Each year, I think of life on my own birthday, of age at my friends’ and of love on my husband’s. But there are three days in a year when I am filled with memories, hopes, and dreams. Those are November 8, May 31 and February 11, the three wonderful days when I received the gift of a new life.
Looking back, I realize how selfishly I had celebrated each of my children’s birthdays as my own special day. While I ordered their favorite cake and sent out invitations, I focused on what I thought was the best of the best. Yes, the clowns, magicians and even that guitar-playing-silly-song-singing woman were those they had enjoyed at other parties and yes, the guests were their friends and classmates. But the party had always been mine.
For weeks I fussed over selecting the perfect card, ordering that Cabbage-patch-kid, Hello Kitty, or Ninja Turtle cake. I bought half the merchandize at Party City to decorate the house. I slaved over sewing the ruffled dresses the girls now mock and somehow managed to find the biggest Piñatas in Chicago. I took picture after picture to preserve the memory.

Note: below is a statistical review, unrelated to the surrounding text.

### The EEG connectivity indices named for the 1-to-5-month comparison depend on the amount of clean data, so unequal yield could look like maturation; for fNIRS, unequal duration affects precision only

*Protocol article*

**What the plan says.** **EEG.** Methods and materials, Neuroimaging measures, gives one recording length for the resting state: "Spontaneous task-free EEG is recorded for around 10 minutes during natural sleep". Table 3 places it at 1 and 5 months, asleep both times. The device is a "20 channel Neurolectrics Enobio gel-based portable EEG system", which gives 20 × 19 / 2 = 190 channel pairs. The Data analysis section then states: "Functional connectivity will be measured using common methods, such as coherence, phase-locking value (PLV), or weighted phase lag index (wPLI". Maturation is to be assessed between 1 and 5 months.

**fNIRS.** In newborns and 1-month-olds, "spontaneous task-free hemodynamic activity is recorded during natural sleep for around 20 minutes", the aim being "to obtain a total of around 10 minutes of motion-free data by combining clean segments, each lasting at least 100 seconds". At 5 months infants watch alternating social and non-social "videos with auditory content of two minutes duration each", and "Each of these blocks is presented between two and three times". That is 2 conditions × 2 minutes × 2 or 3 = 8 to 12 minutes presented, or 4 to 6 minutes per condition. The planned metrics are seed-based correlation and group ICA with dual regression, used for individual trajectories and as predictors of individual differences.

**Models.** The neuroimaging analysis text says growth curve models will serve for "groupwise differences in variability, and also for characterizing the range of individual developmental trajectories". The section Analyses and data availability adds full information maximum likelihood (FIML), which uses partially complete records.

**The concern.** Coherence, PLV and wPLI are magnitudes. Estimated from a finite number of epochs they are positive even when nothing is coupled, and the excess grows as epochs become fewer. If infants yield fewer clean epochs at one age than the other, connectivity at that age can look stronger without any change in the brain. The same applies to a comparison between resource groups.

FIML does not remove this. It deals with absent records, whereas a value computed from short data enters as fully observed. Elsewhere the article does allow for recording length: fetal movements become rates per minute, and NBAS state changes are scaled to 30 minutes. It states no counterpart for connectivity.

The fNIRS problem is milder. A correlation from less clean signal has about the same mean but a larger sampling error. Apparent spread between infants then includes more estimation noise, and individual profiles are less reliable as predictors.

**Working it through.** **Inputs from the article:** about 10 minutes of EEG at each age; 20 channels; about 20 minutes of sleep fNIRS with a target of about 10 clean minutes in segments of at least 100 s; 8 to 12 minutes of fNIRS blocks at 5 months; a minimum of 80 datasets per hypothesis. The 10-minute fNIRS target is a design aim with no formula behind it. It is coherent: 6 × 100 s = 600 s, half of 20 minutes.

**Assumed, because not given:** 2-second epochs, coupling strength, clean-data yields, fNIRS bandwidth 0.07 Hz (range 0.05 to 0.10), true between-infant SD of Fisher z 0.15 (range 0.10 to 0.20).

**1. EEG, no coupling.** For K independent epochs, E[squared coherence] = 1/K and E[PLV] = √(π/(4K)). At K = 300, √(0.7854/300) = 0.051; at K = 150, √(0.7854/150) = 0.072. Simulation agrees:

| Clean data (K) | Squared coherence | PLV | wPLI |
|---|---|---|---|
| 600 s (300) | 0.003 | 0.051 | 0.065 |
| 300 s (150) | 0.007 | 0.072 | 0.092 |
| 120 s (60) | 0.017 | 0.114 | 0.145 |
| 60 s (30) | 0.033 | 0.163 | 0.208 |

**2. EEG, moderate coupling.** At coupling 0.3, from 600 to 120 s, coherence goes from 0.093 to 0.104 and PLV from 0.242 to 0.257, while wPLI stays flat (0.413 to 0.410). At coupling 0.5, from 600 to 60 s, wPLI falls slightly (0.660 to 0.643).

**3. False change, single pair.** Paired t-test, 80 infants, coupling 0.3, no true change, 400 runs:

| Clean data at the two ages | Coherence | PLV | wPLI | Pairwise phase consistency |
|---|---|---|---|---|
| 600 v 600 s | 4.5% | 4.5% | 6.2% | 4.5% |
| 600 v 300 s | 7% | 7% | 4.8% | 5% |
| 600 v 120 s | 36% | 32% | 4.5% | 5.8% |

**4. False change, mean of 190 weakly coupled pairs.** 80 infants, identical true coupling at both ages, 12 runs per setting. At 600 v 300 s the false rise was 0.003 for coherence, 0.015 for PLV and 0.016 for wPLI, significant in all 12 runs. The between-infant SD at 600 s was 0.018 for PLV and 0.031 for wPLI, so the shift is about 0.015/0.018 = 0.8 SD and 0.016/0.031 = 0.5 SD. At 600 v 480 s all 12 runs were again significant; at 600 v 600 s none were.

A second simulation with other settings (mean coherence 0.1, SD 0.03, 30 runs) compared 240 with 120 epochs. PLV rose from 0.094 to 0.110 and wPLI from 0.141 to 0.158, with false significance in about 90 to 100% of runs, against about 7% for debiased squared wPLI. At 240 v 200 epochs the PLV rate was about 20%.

Now decades later, there are no more birthday parties around my house as young adults arrange their own gatherings. I page through old albums just to realize they are much more my memories than theirs. My kids look at those pictures and are embarrassed by the old-fashioned clothes their mom put on them, the stack of gifts are long forgotten and they have lost touch with most of those kids.
I close my eyes and hear the high pitch laughter, the tiny footsteps running up and down the stairs and their special song. “Once you were small and now you are big, now you are big, I’ll sing you a birthday song!” I push back the tears and can still taste the excessive frosting on their cake. There’s no longer a need for elaborate parties to remind me of my three priceless gifts.